The Impact of Family on Your Progressing Relationship

Finding a companion you really care for and adore is truly one of life’s many joys. The time you spend together is cherished and can sustain your desire to see them until your next meeting, as well as the fluttering presence of butterfly like sensations when a phone call or when a text message from your companion appears. Hence demonstrating that your new-found love is seriously exciting and engaging. NBC news’ Nicole Spector presented a wonderful article explaining why falling in love gives you butterflies- Nicole’s article explores the physiological phenomenon of feeling butterflies in our stomachs. It is our body’s response to our mental state in that moment in time, whether we realise what our minds are thinking or not. However, there are a number of reasons as to why we feel those sensations; as such the activation of feeling nervous or excitement that stimulates the gut and our real and unconscious desires of sexual passion with the person we are thinking about.

Over the course of a few weeks or even months perhaps, we will have our intense passionate moments fulfilling needs like sex, intimacy and closeness, but with meaningful, passionate sex it almost always leads to the developing of meaningful emotions. The developing of our emotions and connecting on another level allows undiscovered feelings to emerge, and the love between you both to most definitely blossom. Clinical Psychologist, Robert Firestone, Ph.D discusses the negative responses we may all feel as a reaction to feeling and being loved. He mentions that there can be a paradoxical reaction of which being or feeling loved can make us exhibit negative feelings as such Robert Firestone, Ph.D says, “Although the experience of being chosen and especially valued is exciting and can bring happiness and fulfilment, at the same time it can be frightening and the fear often translates into anger and hostility.”

Of course, we all know the feeling of falling in love and opening up our hearts to let someone in can make us feel uncomfortable due to our vulnerabilities,expectations and to some extent, anxiety, in some circumstances. We must remember that we do not wish for this to ruin the magical and personalised experience of finding, being in and the feeling reciprocated love brings to us. Relationships have to follow a natural progression, which means we must pass through stages to become more comfortable in each other’s presence and understand one another more, throughout our time spent together.

The ‘I’ you once spoke of will become ‘we’ as you soon enter into the next step in your ever-flourishing romance. The mile stone will be to collate your lives — sharing friends, family and of course eventually a property, or a few. Now, before we rush ahead and think too far into the future, we all feel we must present new and exciting things (such as our beloved) to our family and our dearest of friends. Being introduced may seem, again like another anticipatory anxiety inducing stage in the relationship, but we must look at this in a different light such as, “my beloved is introducing me to their family”, “my beloved is showing me off to their family”, and reframing to focus on the positives and why your partner is doing this. They are doing this as they are proud to say, “I am happy with this person and I want you to meet them, so you can see why I feel the way I feel about this person.” We feel like we must present our new partners to our closes friends and families as they pose the most influence over us throughout our lifetime and across the phases in our life. In addition to this, Theresa E DiDonato Ph.D. says “Both men and women introduce their dating partners to parents when they are ready to gain their parent’s approval and want to signal to their partner that they are serious about the relationship (Fisher & Salmon, 2013)”. Thus, rest assured it is a positive sign if you are asked to meet the family.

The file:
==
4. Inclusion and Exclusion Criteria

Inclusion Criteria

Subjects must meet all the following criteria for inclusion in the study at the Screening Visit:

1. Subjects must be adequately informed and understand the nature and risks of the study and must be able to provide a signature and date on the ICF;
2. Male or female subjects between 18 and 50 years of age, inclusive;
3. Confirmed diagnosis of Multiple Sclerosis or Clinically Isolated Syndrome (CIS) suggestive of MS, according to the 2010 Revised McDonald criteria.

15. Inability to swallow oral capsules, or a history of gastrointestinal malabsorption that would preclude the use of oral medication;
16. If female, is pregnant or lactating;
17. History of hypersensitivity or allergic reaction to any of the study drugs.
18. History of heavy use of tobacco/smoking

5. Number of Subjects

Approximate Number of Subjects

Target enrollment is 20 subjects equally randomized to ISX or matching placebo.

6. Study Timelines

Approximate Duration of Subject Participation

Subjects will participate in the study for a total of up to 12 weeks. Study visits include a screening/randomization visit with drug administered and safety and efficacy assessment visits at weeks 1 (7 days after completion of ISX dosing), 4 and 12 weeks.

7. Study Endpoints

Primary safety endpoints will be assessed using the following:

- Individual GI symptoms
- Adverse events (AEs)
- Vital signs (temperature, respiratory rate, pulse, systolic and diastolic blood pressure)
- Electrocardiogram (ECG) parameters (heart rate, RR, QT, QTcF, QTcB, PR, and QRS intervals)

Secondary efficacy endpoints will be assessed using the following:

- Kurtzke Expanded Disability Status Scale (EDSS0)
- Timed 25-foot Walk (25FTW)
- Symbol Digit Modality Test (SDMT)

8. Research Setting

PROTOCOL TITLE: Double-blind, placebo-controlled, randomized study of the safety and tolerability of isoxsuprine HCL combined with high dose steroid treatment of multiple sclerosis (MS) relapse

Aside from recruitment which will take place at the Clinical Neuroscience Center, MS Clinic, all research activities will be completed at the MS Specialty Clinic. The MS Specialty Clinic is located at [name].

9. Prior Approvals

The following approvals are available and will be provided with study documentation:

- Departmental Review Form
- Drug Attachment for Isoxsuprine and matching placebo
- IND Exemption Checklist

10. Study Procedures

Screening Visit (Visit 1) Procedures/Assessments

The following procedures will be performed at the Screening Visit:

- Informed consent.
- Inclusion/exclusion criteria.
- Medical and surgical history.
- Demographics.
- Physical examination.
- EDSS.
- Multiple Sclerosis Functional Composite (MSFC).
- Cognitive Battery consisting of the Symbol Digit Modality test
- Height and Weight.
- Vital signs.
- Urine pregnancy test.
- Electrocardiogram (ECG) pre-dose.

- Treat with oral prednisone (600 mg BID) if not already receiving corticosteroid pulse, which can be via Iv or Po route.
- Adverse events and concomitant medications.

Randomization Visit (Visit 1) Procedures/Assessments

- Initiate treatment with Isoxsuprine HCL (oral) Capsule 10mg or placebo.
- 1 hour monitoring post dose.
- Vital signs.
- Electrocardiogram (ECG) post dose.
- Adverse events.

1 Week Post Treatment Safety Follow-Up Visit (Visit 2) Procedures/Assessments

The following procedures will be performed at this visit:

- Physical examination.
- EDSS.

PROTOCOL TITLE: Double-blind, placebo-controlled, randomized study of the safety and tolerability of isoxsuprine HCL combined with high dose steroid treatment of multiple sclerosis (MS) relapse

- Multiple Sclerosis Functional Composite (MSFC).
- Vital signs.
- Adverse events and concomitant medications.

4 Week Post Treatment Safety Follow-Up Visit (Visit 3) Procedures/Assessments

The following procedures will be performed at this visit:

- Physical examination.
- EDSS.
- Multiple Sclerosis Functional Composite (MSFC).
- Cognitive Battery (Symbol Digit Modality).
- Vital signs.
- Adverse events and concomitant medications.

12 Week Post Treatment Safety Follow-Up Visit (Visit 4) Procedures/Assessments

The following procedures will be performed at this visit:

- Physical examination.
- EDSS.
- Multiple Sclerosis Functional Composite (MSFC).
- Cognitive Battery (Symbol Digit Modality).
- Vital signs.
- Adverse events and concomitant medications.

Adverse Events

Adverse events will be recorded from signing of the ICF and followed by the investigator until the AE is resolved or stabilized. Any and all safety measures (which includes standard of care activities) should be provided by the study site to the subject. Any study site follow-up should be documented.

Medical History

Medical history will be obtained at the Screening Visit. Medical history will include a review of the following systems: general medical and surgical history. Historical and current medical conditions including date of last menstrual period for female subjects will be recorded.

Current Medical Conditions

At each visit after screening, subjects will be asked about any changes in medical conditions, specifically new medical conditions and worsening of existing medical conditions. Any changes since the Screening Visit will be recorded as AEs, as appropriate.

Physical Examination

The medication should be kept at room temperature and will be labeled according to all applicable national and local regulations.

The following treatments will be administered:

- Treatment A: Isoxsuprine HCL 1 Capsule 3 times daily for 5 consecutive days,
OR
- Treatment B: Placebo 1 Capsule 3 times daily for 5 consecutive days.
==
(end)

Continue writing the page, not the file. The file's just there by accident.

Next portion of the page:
However then comes the question, when the right time is to introduce your partner to the family? Rachel Shatto for Elite Dailyevaluates all aspects and has created the perfect guide to meeting the parents. Rachel explains picking the right time is essential, wanting to make sure your relationship is new as not to let anyone think that you don’t want anyone to meet your partner, but yet not too fresh for anyone to think your relationship has just been fueled by lust. Furthermore, Rachel also mentions that to relieve the anxiety, or awkward situations it is better to stay by your partners side in the first instance or first few questions, to get a feel for their family, but not to let them answer all questions for you, as after all, you are your own distinctperson.